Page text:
It was 1942’s Birthday, however, that would secure Tanning’s future. That year Peggy Guggenheim was organising an all-female exhibition for her gallery, Art of This Century. She sent her husband, Max Ernst, on a reconnaissance mission to young artists’ studios to see if he could unearth anything interesting. On a snowy day in 1942 he arrived at Dorothea’s door. They fell in love immediately and would be inseparable until Ernst’s death in 1976.
On that fateful studio visit, Ernst noticed Birthday on the easel, and recognised its brilliance. A woman identifiable as Tanning stands by a door, a winged lemur crouched at her bare feet. She wears a skirt made of roots that also somehow manages to recall a peacock’s tail feathers, its rhizomatic wildness echoed in the tendrils of her hair. Her purple and gold Shakespearean doublet lies open to reveal her bare torso; one of her hands emerges from a lace-trimmed sleeve to grasp at the doorknob of the closest door – is she arriving and closing the door behind her, or on her way out? Through the door opens a series of further doors.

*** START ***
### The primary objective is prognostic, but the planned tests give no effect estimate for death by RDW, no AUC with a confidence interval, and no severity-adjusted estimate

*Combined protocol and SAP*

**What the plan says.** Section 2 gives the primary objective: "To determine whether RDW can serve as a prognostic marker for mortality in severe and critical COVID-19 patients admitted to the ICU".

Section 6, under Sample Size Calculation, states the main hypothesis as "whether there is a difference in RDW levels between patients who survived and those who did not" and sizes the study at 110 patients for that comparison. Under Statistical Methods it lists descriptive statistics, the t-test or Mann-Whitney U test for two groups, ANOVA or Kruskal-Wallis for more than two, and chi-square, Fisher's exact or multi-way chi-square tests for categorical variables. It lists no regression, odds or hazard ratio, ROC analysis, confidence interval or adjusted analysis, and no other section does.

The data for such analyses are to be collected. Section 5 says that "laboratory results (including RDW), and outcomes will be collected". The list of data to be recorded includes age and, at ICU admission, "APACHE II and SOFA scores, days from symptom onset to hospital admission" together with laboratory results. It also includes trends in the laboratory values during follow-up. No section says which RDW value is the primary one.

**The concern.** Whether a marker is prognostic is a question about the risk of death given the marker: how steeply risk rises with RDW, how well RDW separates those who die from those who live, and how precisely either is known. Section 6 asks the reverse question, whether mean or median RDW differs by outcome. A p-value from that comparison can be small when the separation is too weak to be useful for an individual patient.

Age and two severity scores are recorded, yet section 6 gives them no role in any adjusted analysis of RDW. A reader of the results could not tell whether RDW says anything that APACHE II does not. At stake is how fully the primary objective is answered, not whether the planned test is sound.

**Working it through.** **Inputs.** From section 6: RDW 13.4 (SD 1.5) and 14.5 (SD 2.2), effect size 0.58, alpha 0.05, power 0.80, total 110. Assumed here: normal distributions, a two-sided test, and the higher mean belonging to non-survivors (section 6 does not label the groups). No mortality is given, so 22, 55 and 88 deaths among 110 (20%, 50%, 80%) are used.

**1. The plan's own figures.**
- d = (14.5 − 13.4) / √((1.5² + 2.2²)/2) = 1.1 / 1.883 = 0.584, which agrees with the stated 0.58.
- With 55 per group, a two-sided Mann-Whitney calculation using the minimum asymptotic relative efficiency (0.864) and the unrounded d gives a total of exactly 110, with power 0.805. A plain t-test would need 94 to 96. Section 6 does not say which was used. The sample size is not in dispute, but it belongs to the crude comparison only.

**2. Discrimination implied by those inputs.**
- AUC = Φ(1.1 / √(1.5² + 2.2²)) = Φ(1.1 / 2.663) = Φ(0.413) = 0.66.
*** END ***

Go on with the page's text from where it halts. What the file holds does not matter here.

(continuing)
There appear to be so many passages, and possibilities, open to her – and to us; we need only walk through them. But in her autobiography, Tanning puts us on our guard against these interpretations of her paintings: ‘A long time ago I said that I want to seduce by means of imperceptible passages from one reality to another … My wish: to make a trap (picture) with no exit at all either for you or for me.’ Her work must be looked at while in a state of movement, not in anticipation of arrival, for there is no way out. This does not symbolise that: this is en route to becoming that, or could take another path altogether, becoming something else entirely. It is their sense of kinetic energy that makes Tanning’s paintings stand out from the many surrealist fantastical creations.
The year 1946 saw Tanning and Ernst flee their cramped quarters in New York (so many landings, so many doors) for the open expanses of Arizona and a house they would build themselves – one that ‘remained curiously unfinished in a way that never entirely left the desert outside’. Out west, ‘in that camera-sharp place where planetary upheaval had left its signature’ (as she described it), Tanning found she mainly wanted to paint interiors. Interior With Sudden Joy 1951, The Guest Room 1950–2, Some Roses and Their Phantoms 1952 all emerged from the hot desert, pursuing her visions of domestic reality as if intruded on by a gothic imaginary, and unconscious, supernatural forces.